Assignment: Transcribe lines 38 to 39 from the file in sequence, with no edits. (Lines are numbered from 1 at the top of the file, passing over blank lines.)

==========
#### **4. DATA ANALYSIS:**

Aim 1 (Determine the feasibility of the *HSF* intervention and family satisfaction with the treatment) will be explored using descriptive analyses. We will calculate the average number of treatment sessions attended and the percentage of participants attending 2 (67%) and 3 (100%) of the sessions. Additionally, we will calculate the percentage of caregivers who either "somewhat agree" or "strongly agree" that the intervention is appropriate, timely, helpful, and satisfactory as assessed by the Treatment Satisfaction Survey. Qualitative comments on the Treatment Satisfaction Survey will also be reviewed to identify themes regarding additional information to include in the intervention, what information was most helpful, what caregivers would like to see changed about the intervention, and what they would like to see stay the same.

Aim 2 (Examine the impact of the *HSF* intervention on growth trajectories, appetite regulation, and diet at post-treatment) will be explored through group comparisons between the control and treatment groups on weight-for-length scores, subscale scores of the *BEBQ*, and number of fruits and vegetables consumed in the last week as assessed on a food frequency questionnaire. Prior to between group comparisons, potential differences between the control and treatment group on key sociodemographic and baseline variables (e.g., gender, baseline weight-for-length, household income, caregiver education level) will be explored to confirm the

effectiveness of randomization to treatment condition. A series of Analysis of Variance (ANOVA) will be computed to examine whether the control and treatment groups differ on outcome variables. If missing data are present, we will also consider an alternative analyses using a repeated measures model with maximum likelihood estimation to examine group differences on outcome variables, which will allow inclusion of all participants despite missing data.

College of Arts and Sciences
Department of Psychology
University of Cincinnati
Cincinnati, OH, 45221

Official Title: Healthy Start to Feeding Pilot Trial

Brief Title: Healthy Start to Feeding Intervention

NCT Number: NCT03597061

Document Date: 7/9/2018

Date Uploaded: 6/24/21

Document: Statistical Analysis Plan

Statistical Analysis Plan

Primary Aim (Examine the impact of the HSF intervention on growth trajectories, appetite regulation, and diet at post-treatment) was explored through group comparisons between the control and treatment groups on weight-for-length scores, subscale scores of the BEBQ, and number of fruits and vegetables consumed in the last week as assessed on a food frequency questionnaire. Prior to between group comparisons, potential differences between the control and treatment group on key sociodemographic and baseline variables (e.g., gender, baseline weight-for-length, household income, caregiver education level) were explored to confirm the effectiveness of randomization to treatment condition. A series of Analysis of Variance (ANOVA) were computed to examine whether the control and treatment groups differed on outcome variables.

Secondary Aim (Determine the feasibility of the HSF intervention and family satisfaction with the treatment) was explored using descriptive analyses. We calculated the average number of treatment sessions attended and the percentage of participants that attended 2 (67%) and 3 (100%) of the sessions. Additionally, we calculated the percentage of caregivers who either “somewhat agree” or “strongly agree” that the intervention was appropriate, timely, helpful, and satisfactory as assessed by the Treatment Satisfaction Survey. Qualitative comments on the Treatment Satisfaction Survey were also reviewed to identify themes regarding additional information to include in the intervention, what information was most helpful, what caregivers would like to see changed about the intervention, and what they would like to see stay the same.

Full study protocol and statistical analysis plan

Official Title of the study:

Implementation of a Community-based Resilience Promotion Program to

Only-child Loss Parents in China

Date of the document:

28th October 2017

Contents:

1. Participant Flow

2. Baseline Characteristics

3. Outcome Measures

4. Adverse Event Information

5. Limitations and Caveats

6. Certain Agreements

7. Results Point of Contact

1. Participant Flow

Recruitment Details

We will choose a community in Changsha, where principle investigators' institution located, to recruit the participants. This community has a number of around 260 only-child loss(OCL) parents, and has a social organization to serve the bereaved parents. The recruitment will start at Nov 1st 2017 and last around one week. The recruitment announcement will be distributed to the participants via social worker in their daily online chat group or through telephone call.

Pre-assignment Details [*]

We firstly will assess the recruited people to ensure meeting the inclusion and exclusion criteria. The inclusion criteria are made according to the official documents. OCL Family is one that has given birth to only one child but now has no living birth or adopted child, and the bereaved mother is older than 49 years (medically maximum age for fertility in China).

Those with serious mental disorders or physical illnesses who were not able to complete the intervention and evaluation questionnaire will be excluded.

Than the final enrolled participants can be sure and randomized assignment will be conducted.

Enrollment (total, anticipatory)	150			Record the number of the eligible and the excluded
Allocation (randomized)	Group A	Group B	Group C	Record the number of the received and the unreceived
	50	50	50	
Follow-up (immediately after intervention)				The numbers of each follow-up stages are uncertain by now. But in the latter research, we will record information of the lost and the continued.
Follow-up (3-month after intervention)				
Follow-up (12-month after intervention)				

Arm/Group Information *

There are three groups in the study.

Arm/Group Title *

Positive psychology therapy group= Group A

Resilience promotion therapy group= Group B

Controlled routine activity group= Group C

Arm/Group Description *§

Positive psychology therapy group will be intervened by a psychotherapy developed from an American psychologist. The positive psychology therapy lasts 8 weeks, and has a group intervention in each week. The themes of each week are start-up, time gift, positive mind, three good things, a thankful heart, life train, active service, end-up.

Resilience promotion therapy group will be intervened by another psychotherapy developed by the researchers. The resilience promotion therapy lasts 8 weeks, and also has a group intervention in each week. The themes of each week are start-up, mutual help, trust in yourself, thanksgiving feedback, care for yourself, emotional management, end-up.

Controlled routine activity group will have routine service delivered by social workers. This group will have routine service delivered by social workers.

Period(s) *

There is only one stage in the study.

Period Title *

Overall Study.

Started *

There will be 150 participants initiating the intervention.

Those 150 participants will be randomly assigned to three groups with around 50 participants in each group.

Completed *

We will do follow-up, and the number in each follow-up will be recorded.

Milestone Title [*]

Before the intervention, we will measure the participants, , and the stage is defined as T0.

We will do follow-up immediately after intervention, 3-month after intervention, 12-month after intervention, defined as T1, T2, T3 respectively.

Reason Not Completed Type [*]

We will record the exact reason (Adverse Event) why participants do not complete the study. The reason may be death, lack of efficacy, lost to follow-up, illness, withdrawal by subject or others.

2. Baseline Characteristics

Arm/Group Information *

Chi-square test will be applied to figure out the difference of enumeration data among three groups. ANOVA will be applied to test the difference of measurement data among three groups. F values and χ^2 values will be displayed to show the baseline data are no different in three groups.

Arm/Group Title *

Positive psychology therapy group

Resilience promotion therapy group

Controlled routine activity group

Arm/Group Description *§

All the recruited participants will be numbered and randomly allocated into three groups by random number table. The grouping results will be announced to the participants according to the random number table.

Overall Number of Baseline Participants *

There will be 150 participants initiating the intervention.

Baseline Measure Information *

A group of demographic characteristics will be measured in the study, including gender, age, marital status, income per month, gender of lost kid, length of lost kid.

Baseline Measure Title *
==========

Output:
Than the final enrolled participants can be sure and randomized assignment will be conducted.

Enrollment (total, anticipatory)	150			Record the number of the eligible and the excluded